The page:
Glad you asked.
3. Fill in the Gaps
Some typical user experience deliverables include sitemaps, process flows, sketches, wireframes, etc.
If your existing projects can use more UX deliverable to better show your design process, you can go back and fill in the gaps…
For example, let’s take a graphic designer who wants to reframe what she does into UX design. She already has high-fidelity comps and sketches of her work. The visual design part of the UX process is done.
She can go back and look at her designs, and spend two hours creating a simple sitemap that ties together all the different pieces of the experience that she made. She might also whip up a taskflow of the different paths that users might take to achieve a task. It’s even fair game to survey her friends and get some guerilla user testing done.
For UXBs transitioning into the field, this is a completely legitimate way to build portfolio pieces. Just because you didn’t create all the UX deliverables in the correct order, doesn’t mean you can’t open up old or existing projects and add new UX deliverables to your design process. It’s your own damn portfolio, after all.
4. Gain UX experience.
The shortcut to developing UX experience is to pursue do-it-yourself projects. These are the primary ways I suggest hacking together your UX experience.
- Redesign an existing experience. Choose one with a lot of flaws so that your solution looks much better and different.
- Approach a non-profit and pitch them on doing pro-bono UX work
- Go to hackathons like Startup Weekend and be the UX/UI designer
- Help a local business like a mom-and-pop coffee shop or store that needs a new website.
- Pitch a small startup (it could even be your friend’s business) on the importance of UX and UI, and how you can help.
Doing self-initiated projects takes a ton of initiative, but the payoff can be big.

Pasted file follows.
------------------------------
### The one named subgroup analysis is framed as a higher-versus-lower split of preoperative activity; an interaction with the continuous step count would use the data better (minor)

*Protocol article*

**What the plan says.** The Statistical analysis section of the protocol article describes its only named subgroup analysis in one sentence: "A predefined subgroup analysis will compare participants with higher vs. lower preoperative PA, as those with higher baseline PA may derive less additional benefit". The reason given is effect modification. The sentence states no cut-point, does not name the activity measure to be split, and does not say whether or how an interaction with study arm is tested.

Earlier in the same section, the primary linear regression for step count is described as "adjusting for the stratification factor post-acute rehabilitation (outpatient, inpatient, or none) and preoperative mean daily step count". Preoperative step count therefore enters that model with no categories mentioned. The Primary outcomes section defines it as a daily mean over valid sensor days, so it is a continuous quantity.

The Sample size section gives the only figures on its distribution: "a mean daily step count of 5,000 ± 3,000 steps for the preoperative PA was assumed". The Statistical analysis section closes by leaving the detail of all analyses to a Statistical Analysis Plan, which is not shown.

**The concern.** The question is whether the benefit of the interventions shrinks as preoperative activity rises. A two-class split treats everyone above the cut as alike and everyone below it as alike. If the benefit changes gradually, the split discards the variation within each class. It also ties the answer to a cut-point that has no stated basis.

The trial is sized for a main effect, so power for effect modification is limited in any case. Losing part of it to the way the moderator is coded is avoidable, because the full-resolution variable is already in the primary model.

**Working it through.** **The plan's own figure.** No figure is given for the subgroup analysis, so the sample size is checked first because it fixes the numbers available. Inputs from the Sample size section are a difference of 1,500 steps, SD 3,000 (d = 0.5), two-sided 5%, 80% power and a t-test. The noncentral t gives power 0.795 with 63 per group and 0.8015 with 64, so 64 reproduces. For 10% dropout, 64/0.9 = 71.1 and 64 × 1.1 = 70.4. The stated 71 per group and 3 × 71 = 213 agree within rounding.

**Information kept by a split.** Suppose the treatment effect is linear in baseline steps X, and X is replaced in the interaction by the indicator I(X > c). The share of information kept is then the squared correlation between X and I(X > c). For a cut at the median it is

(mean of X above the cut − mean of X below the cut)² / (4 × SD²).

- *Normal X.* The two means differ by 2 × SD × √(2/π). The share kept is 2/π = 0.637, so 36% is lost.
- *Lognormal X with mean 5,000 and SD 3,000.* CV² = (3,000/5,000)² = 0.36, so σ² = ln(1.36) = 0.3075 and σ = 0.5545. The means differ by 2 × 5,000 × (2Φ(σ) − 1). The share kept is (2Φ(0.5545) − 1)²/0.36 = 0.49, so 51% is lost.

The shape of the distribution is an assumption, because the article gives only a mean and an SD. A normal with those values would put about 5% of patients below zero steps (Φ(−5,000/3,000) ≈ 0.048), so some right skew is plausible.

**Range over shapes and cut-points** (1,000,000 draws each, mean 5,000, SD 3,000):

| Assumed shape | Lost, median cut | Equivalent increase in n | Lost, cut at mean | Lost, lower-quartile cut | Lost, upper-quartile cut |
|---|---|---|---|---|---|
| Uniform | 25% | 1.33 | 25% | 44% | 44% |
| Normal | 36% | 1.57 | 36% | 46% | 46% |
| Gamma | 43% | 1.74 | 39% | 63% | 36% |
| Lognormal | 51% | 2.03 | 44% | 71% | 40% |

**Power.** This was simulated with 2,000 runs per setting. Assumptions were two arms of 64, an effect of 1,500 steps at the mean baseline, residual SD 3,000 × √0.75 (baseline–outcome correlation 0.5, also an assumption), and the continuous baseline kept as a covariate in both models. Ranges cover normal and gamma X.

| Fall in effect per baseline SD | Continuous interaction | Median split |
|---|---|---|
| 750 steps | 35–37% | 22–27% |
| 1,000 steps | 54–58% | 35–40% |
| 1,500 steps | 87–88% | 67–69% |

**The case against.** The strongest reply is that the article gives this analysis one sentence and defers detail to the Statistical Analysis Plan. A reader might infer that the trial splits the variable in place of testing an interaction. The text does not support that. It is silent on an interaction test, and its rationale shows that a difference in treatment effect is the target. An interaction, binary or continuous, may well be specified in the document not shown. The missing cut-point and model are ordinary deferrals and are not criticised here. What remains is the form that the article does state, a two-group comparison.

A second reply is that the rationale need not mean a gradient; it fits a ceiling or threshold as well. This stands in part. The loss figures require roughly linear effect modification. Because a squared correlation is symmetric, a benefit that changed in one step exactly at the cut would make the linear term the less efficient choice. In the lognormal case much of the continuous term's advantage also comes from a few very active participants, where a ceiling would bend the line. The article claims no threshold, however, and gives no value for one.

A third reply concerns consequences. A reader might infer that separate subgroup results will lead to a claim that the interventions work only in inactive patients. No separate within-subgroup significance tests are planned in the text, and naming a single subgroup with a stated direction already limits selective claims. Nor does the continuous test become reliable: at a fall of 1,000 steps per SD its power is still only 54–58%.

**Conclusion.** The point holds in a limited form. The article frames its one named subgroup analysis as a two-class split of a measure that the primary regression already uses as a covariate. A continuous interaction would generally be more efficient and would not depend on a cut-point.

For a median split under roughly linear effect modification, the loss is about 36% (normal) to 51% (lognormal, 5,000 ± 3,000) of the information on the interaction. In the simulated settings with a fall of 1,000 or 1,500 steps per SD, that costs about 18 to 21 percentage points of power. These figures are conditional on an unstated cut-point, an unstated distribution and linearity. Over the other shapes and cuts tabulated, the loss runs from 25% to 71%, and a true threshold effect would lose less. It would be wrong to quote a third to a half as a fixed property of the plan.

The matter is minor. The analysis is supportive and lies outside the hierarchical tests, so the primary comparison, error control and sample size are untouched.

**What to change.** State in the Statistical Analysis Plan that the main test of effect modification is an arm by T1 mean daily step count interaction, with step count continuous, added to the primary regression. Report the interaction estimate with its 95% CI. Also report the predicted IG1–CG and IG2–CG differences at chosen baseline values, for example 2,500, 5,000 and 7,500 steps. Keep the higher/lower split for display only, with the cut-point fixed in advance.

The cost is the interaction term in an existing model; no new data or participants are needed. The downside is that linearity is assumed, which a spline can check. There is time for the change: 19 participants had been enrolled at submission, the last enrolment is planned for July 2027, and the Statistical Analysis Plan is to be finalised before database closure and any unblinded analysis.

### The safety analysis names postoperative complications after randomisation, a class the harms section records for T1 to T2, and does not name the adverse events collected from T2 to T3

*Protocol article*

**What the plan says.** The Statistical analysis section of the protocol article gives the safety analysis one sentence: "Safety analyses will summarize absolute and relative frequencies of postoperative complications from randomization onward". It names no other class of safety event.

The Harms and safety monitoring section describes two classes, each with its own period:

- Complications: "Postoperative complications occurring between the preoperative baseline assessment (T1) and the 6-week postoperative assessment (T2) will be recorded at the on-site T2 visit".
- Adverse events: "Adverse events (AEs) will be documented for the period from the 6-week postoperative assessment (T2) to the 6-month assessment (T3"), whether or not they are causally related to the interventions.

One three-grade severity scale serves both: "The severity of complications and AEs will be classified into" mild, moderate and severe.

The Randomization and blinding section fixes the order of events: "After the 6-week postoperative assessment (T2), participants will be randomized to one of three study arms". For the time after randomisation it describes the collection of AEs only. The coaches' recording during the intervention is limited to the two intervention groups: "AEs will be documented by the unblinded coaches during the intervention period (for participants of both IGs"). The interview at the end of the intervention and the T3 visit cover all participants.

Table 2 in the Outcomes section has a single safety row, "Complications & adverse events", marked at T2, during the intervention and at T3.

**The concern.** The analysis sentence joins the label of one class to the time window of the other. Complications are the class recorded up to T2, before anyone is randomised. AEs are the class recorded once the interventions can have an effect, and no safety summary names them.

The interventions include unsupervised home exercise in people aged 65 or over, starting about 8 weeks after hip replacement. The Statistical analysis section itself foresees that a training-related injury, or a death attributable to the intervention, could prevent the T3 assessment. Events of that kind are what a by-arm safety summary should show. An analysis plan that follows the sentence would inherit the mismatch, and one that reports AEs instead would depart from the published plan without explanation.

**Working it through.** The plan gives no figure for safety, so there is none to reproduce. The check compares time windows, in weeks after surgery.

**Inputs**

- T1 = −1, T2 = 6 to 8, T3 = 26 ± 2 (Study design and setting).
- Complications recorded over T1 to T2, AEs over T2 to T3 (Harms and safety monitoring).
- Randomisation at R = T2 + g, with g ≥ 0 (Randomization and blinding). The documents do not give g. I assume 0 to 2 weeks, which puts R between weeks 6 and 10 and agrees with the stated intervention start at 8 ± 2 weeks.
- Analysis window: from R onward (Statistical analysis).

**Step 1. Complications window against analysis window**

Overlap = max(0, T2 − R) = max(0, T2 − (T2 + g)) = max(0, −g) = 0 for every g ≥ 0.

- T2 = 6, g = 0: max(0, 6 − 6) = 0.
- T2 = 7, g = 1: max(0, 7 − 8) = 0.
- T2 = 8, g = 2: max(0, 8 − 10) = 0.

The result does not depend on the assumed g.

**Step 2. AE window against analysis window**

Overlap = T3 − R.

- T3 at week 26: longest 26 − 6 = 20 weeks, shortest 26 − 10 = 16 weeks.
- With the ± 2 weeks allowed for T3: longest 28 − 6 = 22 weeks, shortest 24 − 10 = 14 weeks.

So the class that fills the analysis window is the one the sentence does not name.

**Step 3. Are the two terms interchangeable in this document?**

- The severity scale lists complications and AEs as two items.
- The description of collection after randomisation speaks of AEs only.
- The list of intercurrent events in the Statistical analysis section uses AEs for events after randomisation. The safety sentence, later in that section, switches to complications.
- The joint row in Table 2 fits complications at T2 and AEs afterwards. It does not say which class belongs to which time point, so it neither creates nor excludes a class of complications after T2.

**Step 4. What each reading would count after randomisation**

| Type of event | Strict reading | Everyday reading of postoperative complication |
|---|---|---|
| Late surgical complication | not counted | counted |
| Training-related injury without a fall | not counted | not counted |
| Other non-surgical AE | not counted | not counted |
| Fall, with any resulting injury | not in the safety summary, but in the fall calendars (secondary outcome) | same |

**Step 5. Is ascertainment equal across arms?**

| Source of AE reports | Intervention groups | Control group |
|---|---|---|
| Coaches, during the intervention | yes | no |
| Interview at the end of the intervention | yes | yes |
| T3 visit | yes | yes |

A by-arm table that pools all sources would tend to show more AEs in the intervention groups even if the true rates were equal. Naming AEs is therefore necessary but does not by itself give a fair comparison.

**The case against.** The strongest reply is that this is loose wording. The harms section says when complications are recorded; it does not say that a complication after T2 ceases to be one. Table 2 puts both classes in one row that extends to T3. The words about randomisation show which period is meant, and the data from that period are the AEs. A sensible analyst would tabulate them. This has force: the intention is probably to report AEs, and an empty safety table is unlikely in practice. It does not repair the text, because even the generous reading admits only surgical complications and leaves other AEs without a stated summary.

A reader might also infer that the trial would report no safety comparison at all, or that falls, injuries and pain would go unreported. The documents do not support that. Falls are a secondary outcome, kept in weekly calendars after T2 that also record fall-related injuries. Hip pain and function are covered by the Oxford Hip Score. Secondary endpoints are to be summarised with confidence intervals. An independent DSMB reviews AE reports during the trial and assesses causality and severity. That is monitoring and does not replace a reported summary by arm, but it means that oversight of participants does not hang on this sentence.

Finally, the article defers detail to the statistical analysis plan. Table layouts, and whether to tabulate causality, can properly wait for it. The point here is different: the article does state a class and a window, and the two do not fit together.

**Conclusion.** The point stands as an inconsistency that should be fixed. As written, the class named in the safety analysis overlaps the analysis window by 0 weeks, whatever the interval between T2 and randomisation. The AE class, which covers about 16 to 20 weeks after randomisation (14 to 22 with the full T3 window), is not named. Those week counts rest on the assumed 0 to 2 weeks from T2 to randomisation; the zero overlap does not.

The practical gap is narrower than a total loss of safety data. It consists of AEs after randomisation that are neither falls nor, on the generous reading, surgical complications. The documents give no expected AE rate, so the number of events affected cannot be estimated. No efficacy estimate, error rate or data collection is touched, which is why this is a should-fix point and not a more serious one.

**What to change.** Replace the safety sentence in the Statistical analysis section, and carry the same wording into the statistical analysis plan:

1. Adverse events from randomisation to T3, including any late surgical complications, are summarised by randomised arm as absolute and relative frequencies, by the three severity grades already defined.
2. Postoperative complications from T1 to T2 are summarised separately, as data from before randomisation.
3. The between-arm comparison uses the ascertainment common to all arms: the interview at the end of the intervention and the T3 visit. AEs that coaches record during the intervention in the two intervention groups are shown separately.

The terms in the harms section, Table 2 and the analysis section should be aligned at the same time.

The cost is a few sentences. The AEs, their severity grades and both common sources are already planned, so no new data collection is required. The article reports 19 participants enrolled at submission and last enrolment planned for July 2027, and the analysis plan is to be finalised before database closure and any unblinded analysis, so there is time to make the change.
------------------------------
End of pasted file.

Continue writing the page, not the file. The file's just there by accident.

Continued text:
Related Resource: The 5 Hidden Sources of UX Portfolio Projects
5. Finish your UX Portfolio and Apply
Develop at least 3 solid UX case studies to showcase in your UX portfolio.
Ideally, each portfolio piece is different. Perhaps one is a mobile app, another a desktop application, and another one a responsive website.
But don’t spend forever on your UX portfolio.
Focus on “done,” instead of “perfect.” Shoot for a Minimum Viable UX Portfolio.
Once you have 1-2 solid UX case studies, apply to UX jobs ASAP.
Even if you don’t feel like you’re 100% ready, or even if it’s a firm that you’re not really interested it, consider it an opportunity to practice UX interview skills.
Applying also helps you adopt the thinking that you are a UX Professional – how you view yourself is vital and this will show in the interview process
Bonus: Join a UX Community
Consider joining a UX community – they can lead to UX mentors, jobs, and other opportunities.
Meetups are awesome for connecting with peers who can help review your work, staying up to date with the UX industry, and of course rubbing elbows with those who are hiring.
The UXBeginner Facebook Community is an extension of this blog’s community. Read the community rules, request to join and connect!
Job hunting is an entire job unto itself, but I hope these 5 strategies give you a big push to get started in UX, complete your UX portfolio and start the UX interview process….all with no “professional” UX experience needed.